Wednesday, 27 November 2013

Abstract Landscape Painter.  Rural Dweller.  Lover of Modernist Art and Design.


"Possibilities" - "unspecified qualities of a promising nature" - Oxford English Dictionary

I've been thinking about the French concept of "terroir" - the way in which the geography and geology of a particular landscape interact with the plants grown there.  It can affect the flavour of a wine such that its region can be identified by its taste.  I've been looking around at this landscape and wondering how much it has become a part of my work and affected my own personality.  For someone originally from the flatlands, it is beautiful to live in a valley, where so many more views and angles are possible.  It has deepened my love of the natural world and given me a greater opportunity to observe its minutae.  Living so close to nature puts things into perspective for me and provides a slow, rhythmical backdrop to life.

How much are we a product of our "terroir"?  At one point in my life many aspects of it changed at once, and at that point I realised that much of who I thought I was, was actually just activities and labels.  I was defined and categorised by them - by others, and even by myself.  They had become ingrained over the years - "I am X and I work at Y", "I am a daughter / sister / wife / mother / etc.", "I love to cook", "I am a dog-owner", "I run x times a week", etc., etc..  Taking away a large group of such things in one instant made me feel as if I had been cut free from my moorings and was floating in space.  I wondered what actually "me" was?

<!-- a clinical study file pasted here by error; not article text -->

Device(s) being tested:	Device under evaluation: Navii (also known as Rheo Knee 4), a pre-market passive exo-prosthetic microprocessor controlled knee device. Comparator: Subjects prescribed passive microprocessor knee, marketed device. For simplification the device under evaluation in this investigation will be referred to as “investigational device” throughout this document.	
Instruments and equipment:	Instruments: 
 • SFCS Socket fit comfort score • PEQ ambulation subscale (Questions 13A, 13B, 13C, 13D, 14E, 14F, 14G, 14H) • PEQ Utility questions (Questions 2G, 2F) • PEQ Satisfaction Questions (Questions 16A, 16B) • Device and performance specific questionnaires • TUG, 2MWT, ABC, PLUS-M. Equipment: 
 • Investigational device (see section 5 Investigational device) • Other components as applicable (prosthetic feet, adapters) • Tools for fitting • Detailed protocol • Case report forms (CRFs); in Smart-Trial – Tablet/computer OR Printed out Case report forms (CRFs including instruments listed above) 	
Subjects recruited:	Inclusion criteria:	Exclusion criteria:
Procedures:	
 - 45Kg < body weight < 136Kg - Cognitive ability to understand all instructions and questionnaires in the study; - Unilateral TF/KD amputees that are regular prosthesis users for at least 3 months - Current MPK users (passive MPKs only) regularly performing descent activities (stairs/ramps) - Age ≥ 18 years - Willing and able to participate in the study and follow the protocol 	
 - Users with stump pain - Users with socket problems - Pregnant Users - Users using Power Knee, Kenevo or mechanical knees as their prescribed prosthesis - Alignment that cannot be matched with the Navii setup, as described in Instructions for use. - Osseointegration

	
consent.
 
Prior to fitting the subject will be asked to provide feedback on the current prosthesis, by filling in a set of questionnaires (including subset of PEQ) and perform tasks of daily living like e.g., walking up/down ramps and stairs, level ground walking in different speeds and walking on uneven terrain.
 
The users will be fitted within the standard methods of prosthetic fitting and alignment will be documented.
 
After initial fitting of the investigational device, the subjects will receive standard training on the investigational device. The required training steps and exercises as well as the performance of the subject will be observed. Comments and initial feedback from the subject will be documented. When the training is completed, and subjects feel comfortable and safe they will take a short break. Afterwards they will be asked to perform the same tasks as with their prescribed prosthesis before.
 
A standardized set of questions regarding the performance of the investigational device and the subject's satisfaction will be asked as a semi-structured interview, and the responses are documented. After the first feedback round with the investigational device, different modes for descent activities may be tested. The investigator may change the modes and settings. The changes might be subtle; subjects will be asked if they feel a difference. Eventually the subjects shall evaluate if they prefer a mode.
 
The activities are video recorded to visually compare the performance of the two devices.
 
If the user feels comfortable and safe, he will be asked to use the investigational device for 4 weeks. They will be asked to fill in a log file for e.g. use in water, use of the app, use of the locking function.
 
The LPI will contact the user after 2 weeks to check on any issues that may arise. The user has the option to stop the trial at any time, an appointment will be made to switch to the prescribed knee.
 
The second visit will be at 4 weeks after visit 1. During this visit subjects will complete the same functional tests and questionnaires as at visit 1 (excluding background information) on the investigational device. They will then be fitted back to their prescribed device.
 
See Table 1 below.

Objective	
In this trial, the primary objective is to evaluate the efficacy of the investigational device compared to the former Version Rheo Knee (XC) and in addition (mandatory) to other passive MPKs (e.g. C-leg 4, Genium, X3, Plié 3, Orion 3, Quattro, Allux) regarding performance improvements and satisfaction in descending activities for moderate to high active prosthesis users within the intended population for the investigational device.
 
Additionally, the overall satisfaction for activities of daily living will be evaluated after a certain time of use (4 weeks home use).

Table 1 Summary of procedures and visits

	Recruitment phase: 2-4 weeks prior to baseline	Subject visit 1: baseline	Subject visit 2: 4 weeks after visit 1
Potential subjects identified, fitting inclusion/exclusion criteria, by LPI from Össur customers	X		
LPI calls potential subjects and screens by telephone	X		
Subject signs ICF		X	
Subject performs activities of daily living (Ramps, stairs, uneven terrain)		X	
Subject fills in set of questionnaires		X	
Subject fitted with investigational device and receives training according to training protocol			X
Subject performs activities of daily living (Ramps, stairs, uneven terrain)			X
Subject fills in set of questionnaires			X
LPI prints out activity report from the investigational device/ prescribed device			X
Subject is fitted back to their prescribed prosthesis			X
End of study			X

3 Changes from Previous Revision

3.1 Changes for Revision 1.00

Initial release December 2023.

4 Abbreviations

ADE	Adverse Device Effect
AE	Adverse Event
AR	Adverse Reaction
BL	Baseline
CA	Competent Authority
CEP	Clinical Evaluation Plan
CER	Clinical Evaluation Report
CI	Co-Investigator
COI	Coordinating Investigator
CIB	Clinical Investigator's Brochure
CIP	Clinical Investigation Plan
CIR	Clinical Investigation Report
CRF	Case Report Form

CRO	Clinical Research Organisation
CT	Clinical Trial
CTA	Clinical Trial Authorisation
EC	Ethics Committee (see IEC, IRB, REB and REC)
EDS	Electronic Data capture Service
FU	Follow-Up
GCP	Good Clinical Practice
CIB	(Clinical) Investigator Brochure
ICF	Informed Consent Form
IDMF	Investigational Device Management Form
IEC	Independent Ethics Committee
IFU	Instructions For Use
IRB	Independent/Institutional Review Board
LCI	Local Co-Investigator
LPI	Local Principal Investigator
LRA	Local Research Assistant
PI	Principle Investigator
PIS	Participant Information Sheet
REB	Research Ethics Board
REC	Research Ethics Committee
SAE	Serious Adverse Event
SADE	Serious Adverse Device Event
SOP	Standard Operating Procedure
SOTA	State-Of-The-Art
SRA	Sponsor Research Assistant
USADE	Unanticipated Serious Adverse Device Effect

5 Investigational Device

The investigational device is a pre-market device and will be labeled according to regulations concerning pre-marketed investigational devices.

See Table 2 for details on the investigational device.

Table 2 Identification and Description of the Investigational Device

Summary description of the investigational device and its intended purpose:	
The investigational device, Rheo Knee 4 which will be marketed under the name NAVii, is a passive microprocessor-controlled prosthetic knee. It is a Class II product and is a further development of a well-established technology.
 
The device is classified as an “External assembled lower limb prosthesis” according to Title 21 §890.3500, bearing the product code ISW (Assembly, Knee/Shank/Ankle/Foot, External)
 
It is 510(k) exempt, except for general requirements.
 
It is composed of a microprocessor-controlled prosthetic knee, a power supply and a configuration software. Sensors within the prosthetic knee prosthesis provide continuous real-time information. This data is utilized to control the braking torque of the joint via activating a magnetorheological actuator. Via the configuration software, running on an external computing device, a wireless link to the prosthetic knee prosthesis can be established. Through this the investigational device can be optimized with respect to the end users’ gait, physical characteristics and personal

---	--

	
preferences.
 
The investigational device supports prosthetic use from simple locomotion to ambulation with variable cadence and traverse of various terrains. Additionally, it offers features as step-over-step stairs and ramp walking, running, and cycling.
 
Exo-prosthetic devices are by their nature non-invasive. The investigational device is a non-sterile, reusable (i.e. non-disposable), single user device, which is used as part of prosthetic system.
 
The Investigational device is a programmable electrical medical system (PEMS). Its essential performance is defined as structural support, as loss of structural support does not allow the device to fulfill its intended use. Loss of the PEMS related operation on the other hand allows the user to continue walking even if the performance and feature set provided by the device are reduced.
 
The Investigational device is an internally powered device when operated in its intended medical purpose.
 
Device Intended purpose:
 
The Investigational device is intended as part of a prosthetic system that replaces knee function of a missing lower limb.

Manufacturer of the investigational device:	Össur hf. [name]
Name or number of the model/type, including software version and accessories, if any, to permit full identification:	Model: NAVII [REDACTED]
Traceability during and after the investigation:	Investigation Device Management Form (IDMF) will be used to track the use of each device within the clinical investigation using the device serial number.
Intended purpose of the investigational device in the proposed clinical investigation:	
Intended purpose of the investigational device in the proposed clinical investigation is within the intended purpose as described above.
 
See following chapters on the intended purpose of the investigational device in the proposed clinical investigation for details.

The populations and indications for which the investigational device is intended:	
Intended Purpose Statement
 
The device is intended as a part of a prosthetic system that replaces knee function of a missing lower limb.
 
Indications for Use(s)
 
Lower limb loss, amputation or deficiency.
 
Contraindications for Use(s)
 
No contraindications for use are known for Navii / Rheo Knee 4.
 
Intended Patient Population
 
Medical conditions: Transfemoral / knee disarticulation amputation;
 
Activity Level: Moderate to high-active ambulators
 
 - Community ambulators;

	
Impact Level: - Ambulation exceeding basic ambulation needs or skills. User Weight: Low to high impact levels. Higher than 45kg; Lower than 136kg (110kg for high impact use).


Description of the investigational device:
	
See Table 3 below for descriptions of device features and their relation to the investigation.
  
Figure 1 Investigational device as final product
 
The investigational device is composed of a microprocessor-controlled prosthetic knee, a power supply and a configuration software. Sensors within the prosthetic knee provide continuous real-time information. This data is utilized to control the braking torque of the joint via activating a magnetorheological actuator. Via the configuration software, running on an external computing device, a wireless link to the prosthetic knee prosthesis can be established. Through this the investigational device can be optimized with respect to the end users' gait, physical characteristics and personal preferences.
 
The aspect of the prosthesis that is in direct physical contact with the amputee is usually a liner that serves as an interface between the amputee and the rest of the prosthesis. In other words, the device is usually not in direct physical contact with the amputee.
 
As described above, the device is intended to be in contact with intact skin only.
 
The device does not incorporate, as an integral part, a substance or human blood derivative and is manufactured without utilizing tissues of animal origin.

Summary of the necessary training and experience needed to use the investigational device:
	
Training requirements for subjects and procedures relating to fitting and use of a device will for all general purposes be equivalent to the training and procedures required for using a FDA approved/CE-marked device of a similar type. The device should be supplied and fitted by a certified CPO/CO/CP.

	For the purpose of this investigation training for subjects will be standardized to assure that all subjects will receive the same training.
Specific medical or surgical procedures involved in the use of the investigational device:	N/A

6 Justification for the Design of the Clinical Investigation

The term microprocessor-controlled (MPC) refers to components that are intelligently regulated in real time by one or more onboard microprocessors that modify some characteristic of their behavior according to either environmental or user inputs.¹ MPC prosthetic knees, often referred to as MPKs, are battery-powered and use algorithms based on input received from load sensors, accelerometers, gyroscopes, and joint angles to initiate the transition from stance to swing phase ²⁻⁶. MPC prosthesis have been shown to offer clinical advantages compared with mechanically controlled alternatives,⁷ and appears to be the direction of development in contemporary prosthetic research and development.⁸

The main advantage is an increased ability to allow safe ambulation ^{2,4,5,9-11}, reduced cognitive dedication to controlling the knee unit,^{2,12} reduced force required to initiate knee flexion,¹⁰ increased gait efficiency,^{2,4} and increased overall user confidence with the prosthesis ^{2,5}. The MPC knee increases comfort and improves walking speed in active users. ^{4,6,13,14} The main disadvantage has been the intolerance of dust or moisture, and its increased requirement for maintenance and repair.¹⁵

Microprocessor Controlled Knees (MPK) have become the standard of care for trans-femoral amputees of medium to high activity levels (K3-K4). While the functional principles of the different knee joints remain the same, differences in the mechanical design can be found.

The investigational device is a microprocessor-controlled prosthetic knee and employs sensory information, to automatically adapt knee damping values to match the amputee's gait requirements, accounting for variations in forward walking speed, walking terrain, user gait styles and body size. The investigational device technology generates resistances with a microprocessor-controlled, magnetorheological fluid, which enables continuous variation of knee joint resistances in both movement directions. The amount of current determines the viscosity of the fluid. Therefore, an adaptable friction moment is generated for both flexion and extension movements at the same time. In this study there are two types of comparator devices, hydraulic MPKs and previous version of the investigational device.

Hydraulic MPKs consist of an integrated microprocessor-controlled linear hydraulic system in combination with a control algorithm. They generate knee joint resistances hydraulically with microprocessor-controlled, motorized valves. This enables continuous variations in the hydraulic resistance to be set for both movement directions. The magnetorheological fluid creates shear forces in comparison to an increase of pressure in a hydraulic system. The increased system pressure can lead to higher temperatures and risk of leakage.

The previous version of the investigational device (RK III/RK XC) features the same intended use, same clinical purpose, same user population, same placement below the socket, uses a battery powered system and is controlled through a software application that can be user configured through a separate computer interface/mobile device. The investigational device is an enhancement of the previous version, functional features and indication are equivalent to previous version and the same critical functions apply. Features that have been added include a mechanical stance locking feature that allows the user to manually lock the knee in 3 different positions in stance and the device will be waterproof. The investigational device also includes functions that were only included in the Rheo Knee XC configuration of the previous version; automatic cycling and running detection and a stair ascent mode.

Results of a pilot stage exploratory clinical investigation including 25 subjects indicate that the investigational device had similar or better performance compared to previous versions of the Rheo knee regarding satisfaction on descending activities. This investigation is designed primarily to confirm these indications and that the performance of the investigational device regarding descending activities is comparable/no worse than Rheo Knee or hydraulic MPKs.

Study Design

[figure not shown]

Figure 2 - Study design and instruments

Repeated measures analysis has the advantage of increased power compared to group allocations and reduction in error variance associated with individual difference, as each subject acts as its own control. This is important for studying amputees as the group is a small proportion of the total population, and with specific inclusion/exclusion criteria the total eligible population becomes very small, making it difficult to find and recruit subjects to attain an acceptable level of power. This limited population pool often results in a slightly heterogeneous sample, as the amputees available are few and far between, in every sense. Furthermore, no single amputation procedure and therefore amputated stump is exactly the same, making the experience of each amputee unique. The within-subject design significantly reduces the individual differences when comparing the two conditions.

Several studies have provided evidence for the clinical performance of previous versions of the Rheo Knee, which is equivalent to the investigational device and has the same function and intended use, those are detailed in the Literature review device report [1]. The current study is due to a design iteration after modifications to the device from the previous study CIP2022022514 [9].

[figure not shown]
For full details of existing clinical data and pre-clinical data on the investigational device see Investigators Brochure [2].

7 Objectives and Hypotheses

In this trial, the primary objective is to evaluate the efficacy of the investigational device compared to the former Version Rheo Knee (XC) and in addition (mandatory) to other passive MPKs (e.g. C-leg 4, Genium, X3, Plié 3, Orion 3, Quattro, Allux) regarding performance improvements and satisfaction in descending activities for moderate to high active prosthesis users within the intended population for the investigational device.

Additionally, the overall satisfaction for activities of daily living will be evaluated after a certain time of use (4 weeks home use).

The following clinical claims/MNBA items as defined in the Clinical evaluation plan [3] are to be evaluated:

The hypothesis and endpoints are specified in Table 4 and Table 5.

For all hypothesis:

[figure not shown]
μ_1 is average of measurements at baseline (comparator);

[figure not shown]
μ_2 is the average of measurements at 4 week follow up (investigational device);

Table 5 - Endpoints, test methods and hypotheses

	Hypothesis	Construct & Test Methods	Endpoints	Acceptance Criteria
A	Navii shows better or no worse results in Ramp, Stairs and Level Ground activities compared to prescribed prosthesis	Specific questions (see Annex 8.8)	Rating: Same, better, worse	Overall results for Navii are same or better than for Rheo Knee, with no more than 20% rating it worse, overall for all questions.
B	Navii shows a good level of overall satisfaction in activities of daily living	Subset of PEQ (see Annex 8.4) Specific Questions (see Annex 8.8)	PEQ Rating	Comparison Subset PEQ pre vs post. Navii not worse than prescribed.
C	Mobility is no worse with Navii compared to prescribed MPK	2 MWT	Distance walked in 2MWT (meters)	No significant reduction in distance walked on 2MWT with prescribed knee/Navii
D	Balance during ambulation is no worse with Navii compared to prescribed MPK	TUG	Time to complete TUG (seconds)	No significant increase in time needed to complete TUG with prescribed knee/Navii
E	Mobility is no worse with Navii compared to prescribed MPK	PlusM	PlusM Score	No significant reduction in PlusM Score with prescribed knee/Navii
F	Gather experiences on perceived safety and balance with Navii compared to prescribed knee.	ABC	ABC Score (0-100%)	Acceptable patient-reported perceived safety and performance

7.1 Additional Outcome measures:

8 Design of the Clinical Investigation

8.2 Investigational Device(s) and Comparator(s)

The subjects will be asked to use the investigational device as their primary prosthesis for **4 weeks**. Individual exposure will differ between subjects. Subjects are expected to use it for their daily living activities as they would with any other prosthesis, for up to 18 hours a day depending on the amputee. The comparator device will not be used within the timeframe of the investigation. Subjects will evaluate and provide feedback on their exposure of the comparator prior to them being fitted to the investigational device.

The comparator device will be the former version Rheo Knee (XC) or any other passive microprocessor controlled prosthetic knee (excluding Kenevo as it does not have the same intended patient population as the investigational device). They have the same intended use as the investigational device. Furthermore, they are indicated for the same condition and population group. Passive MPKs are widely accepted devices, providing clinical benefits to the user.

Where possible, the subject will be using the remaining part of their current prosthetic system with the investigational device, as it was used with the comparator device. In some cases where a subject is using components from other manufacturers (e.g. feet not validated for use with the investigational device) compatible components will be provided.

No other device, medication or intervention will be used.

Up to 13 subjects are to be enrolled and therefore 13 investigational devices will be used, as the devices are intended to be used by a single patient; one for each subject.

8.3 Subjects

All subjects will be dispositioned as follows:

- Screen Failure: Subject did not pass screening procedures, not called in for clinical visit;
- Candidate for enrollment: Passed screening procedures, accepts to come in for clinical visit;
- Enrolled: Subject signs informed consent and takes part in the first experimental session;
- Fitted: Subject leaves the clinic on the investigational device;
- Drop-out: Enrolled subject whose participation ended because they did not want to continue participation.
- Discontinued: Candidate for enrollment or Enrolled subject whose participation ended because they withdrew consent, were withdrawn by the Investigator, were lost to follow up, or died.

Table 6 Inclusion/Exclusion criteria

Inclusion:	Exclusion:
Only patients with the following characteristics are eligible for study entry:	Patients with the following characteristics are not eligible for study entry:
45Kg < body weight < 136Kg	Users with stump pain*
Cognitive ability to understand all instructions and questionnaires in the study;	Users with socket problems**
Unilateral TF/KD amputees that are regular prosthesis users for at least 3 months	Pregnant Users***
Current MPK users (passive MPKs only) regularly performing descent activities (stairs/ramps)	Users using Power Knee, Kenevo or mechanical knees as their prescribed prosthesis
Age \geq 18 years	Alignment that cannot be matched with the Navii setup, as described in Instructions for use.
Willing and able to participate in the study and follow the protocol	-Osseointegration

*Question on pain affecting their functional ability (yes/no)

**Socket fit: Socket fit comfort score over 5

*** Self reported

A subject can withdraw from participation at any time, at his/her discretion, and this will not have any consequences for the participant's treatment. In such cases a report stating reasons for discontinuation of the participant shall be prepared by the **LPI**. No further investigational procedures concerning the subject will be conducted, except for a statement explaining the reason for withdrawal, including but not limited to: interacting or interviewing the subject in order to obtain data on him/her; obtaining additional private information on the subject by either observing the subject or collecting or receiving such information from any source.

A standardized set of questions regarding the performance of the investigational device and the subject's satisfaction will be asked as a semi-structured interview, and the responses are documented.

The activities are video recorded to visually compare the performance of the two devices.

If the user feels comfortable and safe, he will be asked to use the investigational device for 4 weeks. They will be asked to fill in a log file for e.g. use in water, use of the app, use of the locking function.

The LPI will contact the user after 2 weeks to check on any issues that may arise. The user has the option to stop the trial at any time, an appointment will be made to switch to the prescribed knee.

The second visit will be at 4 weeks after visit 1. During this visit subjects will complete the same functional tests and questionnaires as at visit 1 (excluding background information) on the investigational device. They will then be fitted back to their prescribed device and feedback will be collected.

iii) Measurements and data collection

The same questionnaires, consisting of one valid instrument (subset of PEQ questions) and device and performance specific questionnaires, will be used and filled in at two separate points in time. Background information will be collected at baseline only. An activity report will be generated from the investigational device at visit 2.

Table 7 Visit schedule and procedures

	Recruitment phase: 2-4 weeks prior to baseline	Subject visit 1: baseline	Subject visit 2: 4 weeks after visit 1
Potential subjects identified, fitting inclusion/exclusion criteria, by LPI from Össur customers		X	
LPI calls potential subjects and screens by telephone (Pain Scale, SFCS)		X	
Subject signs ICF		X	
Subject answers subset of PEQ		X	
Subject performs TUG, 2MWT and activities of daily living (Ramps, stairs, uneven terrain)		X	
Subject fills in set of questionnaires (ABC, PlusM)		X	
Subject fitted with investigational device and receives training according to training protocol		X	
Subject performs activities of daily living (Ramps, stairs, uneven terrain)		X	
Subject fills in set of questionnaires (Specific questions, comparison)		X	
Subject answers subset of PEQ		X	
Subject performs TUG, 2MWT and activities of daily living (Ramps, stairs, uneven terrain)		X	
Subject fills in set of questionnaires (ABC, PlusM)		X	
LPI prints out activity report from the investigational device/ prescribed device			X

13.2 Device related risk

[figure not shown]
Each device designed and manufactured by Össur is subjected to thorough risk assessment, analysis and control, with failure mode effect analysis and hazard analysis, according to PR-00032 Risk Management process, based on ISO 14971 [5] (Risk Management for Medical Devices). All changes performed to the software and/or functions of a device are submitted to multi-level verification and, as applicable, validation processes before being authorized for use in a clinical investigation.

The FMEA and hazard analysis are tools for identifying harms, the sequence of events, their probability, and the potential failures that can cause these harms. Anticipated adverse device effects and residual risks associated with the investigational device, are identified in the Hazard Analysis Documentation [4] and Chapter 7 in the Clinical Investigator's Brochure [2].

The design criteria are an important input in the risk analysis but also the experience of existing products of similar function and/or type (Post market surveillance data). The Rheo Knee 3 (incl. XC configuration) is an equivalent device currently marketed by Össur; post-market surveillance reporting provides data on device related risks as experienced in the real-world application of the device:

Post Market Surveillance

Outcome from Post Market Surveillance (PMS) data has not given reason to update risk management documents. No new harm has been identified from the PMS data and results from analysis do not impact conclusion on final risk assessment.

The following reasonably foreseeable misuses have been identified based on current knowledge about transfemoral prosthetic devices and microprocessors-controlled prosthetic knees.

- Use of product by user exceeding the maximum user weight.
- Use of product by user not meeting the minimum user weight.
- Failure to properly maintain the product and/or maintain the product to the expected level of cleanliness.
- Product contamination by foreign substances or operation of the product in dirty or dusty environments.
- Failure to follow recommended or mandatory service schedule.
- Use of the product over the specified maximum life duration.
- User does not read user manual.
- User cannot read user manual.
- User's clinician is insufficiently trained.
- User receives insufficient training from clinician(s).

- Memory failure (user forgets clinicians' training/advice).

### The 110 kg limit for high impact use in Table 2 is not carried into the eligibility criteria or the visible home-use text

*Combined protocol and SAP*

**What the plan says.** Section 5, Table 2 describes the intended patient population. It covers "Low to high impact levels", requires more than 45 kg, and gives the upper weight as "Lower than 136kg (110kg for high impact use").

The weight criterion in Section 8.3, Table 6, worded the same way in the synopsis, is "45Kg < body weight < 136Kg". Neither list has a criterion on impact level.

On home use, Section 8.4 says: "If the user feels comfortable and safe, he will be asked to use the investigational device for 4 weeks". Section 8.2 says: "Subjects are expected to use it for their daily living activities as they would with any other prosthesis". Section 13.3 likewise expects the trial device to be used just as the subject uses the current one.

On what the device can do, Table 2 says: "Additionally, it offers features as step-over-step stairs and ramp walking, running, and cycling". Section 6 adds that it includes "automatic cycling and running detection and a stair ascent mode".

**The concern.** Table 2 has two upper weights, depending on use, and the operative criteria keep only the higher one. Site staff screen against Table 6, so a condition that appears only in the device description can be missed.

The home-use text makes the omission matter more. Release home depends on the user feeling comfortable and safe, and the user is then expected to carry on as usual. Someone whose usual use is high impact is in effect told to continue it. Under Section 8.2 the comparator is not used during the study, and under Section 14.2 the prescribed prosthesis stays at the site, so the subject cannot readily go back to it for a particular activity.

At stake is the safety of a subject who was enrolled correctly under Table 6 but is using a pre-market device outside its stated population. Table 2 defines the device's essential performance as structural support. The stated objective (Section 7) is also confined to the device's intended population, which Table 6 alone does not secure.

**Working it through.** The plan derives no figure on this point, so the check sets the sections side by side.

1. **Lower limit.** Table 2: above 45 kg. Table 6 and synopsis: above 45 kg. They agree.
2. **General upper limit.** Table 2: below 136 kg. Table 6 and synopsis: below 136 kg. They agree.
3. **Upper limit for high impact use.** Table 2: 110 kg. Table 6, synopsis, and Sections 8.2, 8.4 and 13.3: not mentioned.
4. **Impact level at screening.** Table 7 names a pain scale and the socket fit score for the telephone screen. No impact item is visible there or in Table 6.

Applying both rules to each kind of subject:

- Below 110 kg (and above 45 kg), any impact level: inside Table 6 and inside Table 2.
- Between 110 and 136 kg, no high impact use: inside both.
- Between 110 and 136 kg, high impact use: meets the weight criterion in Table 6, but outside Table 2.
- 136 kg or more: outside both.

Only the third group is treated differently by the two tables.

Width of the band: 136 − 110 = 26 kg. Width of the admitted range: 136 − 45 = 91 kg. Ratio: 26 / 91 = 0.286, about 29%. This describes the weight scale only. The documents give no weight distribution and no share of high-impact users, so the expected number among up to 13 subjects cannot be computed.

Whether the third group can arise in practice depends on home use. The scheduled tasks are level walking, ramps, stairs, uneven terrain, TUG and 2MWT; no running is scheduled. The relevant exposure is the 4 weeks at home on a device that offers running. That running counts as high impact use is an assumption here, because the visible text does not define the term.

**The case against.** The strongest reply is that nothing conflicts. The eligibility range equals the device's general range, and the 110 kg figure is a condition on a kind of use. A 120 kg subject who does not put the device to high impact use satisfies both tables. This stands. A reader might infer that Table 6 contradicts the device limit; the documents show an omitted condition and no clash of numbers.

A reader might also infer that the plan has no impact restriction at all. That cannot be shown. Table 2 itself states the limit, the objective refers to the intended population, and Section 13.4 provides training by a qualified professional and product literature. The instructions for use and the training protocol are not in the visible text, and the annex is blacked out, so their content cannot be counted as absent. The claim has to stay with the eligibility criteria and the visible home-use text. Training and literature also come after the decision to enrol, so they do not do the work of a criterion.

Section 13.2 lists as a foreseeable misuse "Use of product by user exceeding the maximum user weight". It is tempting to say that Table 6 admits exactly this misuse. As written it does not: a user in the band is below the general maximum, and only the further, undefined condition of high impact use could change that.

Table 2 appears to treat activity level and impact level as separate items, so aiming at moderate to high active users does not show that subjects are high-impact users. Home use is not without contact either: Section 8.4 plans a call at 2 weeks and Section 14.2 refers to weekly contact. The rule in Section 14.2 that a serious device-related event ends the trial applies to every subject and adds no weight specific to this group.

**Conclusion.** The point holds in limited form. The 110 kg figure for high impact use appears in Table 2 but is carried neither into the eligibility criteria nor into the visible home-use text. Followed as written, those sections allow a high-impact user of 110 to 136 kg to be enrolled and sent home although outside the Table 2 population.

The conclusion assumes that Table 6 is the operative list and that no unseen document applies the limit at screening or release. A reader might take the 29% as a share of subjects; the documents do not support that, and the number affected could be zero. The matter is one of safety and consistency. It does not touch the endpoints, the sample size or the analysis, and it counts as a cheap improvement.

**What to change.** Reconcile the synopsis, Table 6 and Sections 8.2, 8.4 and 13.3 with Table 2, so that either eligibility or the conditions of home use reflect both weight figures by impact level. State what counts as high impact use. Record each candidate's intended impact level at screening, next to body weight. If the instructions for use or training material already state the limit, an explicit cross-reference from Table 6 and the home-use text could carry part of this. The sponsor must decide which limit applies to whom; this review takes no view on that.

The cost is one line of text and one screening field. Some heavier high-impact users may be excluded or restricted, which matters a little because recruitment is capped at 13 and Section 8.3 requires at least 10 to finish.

But maybe this is not such a bad thing. Perhaps, without realising it, we can become squashed into moulds that we don't easily fit.  Sometimes aspects of our personality can become blunted or subdued by circumstances or ill-fitting roles.  A new situation or environment allows different aspects of "me" to spring to life or to be required.  Perhaps each different "terroir" in my life produces a different version of "me", identifiable by the unique set of factors that it contains.  Each one must therefore contain a new set of possibilities.  It is always interesting to see what grows in a newly-inherited garden, when the weeds are cleared away and the light is allowed in.  You don't always get what you expect and sometimes there are some beautiful surprises.

I listened to the brilliant Reith Lectures given by Grayson Perry a few weeks ago.  In the last talk he quoted Marcel Duchamp, who said, "clear your studio out at least twice in your life".  Co-incidentally, I am about to do just that and, in a few weeks time, the "terroir" will be changing.

All text and images ©2013 Carol Saunderson